Dr. Kristan Ahler chose pathology as her outlet for mystery hunting. “I originally thought about neurosurgery, and then once I got to school, I became interested in general surgery,” recalls Ahler, who received her medical degree from Mount Sinai School of Medicine after receiving a Bachelor’s in biology from Brandeis University. “But once I started, I realized that pathology was indeed the best field for me. It’s better suited for my personality because I really like working on puzzles and problem-solving.”(7)
There are some programs designed specifically to explore and solve medical mysteries. The Undiagnosed Diseases Program (UDP), created by the National Institutes of Health in 2008, was created with the mission to provide answers to patients with mysterious conditions that have eluded diagnosis and to advance medical knowledge about both rare and common diseases. The program is a clinical research initiative of the National Human Genome Research Institute (NHGRI), the NIH Clinical Center, and the NIH Office of Rare Diseases Research (ORDR). Instead of a single disease, UDP tackles the hardest-to-diagnose disorders, relying on NIH specialists in endocrinology, immunology, oncology, dermatology, dentistry, cardiology, genetics, and other areas to come up with insights about cases that have often been troubling patients for years.
Nerina Garcia-Arcement, a licensed clinical psychologist and a clinical assistant professor at the NYU School of Medicine, says that “fearing the unknown is something we all experience at some point in life.”(8) For those working in the world of medicine, despite the fear and uncertainty that it involves, this is often eclipsed by the passion to investigate and discover the answers.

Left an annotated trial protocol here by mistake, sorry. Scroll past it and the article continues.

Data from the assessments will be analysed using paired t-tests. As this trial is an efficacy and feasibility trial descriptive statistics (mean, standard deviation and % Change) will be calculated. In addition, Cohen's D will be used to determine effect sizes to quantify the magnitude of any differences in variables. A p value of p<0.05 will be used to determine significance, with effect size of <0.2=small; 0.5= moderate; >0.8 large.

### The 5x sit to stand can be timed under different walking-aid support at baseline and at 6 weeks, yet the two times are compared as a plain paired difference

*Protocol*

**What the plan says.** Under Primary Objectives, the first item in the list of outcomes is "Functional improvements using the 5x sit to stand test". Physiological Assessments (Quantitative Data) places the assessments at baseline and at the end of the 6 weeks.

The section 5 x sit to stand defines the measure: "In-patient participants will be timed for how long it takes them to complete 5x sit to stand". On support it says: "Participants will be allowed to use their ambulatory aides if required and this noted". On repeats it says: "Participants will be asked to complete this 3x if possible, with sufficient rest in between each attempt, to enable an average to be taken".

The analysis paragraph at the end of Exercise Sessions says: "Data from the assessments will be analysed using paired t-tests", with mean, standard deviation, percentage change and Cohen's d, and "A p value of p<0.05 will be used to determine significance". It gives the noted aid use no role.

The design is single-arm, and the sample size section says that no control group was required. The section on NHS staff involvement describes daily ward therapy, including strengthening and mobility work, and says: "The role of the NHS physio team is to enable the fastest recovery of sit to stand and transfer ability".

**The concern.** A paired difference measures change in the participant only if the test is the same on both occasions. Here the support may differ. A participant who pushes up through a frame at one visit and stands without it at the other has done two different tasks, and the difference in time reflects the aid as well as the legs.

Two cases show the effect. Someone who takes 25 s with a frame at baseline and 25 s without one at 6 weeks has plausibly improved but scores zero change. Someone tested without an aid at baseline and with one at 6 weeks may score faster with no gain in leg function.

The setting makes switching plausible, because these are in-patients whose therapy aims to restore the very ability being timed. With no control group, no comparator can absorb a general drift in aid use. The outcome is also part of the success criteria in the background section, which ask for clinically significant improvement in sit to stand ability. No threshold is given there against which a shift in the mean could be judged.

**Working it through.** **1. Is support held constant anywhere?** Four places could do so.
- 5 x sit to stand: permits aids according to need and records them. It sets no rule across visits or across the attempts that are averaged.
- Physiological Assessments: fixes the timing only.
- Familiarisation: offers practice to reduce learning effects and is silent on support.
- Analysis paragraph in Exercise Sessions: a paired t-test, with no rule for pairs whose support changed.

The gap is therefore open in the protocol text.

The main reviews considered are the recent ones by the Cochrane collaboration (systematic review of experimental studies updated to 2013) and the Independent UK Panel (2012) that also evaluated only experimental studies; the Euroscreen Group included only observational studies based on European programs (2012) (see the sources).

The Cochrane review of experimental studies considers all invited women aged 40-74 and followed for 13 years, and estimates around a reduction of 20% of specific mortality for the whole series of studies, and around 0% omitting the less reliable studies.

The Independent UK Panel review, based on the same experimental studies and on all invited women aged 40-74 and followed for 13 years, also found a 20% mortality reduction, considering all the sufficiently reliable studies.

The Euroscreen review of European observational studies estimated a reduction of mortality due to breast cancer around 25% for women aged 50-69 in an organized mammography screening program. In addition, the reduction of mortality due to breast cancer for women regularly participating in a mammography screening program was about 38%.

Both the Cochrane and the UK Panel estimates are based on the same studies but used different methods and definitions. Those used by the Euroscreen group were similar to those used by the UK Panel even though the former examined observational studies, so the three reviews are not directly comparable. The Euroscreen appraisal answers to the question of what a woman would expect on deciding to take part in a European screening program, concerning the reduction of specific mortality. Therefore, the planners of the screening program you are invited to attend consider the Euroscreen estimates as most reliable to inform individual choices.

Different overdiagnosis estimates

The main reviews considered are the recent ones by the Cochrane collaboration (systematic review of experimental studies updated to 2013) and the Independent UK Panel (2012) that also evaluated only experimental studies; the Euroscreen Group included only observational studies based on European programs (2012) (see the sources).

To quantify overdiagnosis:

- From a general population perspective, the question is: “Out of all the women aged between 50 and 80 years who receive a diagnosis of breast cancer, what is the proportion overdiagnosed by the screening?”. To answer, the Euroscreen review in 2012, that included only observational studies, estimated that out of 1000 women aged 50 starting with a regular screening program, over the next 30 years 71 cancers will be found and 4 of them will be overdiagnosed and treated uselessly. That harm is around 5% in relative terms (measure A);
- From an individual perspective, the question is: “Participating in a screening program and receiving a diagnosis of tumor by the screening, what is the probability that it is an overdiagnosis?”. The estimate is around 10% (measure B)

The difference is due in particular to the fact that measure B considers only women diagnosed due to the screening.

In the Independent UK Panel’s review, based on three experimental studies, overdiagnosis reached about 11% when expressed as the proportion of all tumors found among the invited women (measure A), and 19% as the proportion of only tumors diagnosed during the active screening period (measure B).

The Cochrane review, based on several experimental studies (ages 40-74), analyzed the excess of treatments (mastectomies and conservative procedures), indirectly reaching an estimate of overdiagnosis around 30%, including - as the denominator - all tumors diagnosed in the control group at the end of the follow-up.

Dr. Jangi reveals another importance of exploring the medical mystery, beyond seeking diagnoses. “The medical mystery often hinges on arriving at a diagnosis. But these mysteries, however intriguing, are only the first layer, a facade of the whole story.” Until we ask the broader questions to get a view of a patient’s life, “only then do we truly understand the clues found in the periphery beyond illness, the life into which illness comes. And in that periphery is a far more wondrous mystery than simply solving a case. It is in this periphery where we teach the other what it means to fall ill, to lose faith, to feel stuck, to feel pain, to feel crazy, to grow old, to find grace, to stand up, to forgive yourself, to find peace. And in such an exchange, we open doors, for a moment, into each other’s lives.”
(1) Lindsay Hoffman, “The Fear of the Unkwown,” Huffington Post, June 2015. (2) Stewart Weaver, “What drives humans to explore the unknown?,” University of Rochester Newscenter, February 2015. (3) Dr. Sushrut Jangi, “Questions Doctors Can’t Bill For,” Boston Medical Mysteries, January 2014. (4) Atul Gawande, Complications: A Surgeon’s Notes on an Imperfect Science, Picador, 2003. (5) John Weinman, An Outline of Psychology as Applied to Medicine, Butterworth-Heinemann, October 2013; and MacWhinney, 1973. (6) Student Doctor Network, “Specialties with the most problem solving,” 2007-2012. (7) Joe Morris, “Physician Spotlight: Puzzle Guru,” East Tennessee Medical News, January 2014. (8) Rheyanne Weaver, “Coping While You Wait for Medical Test Results,” EmpowHer.com, June 2012.